Target Demographic

He seemed a bit grumpy when he came into the office.  I am used to the picture: male in his early to mid-forties, with wife by his side leading him into the office to \”finally get taken care of\” by the doctor.  Usually the woman has a disgusted expression on her face as he looks like a boy forced to spend his afternoon in a fabric store with his mother.  My office is the last place he wants to be.

He let himself down on the couch across from my desk with a wince, belying the back pain that brought him here.  He looks around at my office, which is not only a place he didn\’t expect to be, but not what he expects a doctor\’s office to look like.  First there\’s the sofa he is sitting on, which is where my patients spend most of their time during their visits.  Then there is my guitar just behind me.  He and his wife comment on how their daughter would love the fact that I have a guitar, as she is into acoustic guitar music.  Then there\’s me, wearing jeans and an untucked button-up shirt, sitting back in my chair and chatting like an ordinary person.  He seems intrigued.

He owns a business, which is a service type business like mine.  Like me, he and his wife choose to do things differently, charging less for folks who can\’t afford it.  I chat with him about the stress and strain of owning and running a small business, pointing out how his choice is similar to mine.  He had actually suggested coming to me after he had seen me on television, but obviously had initial doubts as to the accuracy of the report.  Spin happens.  But as we talk, there is much to find in common, and he warms up.  His shoulders relax, he sits back on the couch, and forgets he\’s in the doctor\’s office. 

He explains to me how he is a \”bad patient,\” wanting to spend as little time in the doctor\’s office as possible.  He tells me about other doctors he\’s seen who have \”forced\” medications on him (which he refused to take).  His wife gives him a scowl as he explains this to me.  I describe my approach to care and how it has been changed by this new practice style: how I used to focus on problems and treatments, but now focus on assessing and reducing risk and improving quality of life.  My job is to keep him as healthy as possible, and I point out to him that I am actually more happy for the business when the office is empty than when it is full.  After all, I get paid the same amount either way, and the empty office allowed his waiting time to be the usual one: 30 seconds.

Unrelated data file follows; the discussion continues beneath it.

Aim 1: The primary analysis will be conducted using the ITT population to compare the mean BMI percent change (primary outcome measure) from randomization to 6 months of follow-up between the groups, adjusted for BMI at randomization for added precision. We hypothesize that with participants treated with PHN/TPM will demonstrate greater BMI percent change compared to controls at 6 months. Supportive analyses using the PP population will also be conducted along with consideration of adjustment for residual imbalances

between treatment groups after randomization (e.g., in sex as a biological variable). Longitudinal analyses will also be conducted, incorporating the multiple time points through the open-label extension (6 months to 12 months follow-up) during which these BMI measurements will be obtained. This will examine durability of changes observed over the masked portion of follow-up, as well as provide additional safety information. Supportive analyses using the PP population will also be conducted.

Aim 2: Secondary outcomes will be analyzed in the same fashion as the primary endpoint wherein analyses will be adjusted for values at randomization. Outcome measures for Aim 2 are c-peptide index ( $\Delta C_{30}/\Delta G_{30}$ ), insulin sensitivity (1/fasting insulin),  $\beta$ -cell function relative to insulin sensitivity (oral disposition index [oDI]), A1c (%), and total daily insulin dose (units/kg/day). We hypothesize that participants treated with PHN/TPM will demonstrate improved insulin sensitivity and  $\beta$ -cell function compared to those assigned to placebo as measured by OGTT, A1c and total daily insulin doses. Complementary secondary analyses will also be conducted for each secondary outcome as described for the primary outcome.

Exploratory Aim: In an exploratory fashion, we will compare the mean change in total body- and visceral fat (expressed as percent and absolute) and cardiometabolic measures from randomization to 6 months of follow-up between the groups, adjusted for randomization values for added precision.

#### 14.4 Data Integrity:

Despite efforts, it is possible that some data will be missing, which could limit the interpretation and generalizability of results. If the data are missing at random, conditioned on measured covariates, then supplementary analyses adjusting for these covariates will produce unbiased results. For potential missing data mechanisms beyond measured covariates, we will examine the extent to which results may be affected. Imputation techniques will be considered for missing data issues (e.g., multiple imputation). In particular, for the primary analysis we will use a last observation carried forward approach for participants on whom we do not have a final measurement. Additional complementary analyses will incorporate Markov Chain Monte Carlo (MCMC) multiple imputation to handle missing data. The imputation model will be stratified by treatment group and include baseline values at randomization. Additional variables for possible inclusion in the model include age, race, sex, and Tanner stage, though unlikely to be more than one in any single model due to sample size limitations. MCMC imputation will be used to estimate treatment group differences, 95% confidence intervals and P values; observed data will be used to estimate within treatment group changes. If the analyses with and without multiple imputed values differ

He\’s not begging for medications or quick-fixes.  He knows that back pain doesn\’t go away magically.  I explain that his poor sleep due to the pain probably keeps his back in spasm, and that a muscle relaxant at night might help.  I reassure him that this is not a slipped disc, and discuss the merits of avoiding 250 pound sacks in the future.  He laughs, and his wife shoots me an appreciative glance, impressed by the fact that he\’s actually comfortable seeing the doctor. 

We move on to a discussion of prevention, with the disclaimer up front that \”when the house is burning down, we don\’t cut the lawn.\”  In other words, I am totally focused on his back first, but the heart disease and cancer prevention will need to be addressed at some point.  I explain that our goal is not to treat the disease, but prevent them in the first place.  We talk a bit about exercise, with me admitting my struggle with doing it on a regular basis.  I explain that I hope eventually to set up an online community of patients to encourage each other to exercise, using something like the FourSquare badges to reward, and perhaps even having a drawing for a gift card or something.  I know I need that community to help motivate me to exercise, and he agrees it would help. 

By the end of the visit he\’s talkative, bemoaning the fate of small business as it is in the crosshairs of the affordable care act.  He uses a few choice words for the president, and I explain how I want to work on this problem, combining a wrap-around high-deductible plan with my services to meet the criteria for the ACA.  The ACA is totally confusing for me and my wife, I explain, and I hope to offer something not seen much in health care: simplicity.  I work for you, I tell him, not the insurance company or the government.  He nods and smiles.